Jack’s Pick: Daytona by Pusha-T

Overall, Daytona was one of my favorite projects of the year. Running only 21 minutes, every song is jam-packed with witty lyrics, hard hitting bars, and creative production by Kanye West. There is not a single bad song on this album with songs like “The Games We Play” and “If You Know You Know” being my personal favorites. I’m very excited to see what Pusha-T can do in the future because he consistently puts out quality music.


Record of the Year

Image courtesy of Mic

Cardi B – “I Like It”

Brandi Carlile – “The Joke”

Childish Gambino – “This is America”

Lady Gaga and Bradley Cooper – “Shallow”

Drake – “God’s Plan”

Kendrick Lamar and SZA – “All the Stars”

Post Malone and 21 Savage – “Rockstar”

Zedd and Maren Morris – “The Middle”


Jack’s Pick: “This is America” by Childish Gambino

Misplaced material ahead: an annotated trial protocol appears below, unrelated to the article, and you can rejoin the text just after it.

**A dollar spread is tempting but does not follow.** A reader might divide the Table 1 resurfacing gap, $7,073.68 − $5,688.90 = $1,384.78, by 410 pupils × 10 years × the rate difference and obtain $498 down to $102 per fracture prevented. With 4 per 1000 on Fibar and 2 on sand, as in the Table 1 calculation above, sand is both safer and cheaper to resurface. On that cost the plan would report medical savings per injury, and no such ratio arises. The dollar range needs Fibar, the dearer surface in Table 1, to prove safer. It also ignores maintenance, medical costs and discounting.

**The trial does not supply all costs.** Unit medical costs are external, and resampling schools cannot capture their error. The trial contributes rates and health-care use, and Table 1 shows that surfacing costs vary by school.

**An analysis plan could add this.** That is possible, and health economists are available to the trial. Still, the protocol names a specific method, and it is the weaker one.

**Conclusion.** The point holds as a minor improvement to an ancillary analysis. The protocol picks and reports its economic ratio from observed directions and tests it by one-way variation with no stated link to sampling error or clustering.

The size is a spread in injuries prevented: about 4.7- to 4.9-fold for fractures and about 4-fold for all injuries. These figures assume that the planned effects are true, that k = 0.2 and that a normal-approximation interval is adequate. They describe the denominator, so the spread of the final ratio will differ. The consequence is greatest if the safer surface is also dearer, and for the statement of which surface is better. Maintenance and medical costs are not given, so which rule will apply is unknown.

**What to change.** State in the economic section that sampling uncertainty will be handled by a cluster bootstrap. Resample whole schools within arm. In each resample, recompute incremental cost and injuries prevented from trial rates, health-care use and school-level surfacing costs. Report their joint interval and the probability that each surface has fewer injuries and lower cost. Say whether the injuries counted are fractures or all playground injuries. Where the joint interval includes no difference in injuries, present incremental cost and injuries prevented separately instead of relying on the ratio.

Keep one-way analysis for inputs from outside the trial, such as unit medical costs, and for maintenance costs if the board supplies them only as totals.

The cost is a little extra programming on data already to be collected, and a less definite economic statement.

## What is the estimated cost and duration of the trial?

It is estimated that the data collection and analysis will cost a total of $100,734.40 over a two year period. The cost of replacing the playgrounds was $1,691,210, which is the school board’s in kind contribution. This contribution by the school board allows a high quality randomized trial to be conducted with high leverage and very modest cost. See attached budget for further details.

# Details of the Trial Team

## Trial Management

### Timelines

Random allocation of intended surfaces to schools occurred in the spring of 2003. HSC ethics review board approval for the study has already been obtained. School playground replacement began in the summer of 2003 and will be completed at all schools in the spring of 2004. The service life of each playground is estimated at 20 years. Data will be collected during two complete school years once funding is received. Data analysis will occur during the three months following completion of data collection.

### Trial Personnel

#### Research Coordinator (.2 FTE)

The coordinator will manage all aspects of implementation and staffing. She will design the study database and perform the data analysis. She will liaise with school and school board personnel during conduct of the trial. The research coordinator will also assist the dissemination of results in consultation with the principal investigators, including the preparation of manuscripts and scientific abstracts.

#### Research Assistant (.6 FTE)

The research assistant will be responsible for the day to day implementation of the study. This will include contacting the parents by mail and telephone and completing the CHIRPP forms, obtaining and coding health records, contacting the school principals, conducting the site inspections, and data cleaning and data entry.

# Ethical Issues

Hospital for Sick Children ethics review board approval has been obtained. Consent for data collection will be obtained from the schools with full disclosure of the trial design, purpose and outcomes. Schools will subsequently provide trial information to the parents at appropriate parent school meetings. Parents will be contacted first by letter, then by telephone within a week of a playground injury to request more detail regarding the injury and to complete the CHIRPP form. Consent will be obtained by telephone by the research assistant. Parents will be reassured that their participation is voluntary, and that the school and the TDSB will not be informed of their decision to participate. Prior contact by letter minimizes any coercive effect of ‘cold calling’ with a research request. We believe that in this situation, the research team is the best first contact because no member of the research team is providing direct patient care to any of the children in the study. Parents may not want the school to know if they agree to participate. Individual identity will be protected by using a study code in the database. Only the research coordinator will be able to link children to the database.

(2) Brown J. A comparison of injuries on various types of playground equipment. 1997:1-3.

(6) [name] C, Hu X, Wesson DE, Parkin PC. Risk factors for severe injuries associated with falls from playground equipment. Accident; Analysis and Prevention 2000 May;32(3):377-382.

As I mentioned in the song category, Childish Gambino has intense lyrics that spread a message while starting a conversation. But when we look at the record as a whole, it is a complete masterpiece. The falsetto vocals at the beginning of the song fit perfectly with his flow alongside the ad libs of famous rappers such as Quavo and 21 Savage. The song has a perfect beat that frames his rebellious message exceptionally. It is also impossible to ignore the music video that was extremely thorough with symbolism and messages. This is Childish Gambino at the peak of his musical prowess, and I would love to see him honored for being the creative mastermind that he is.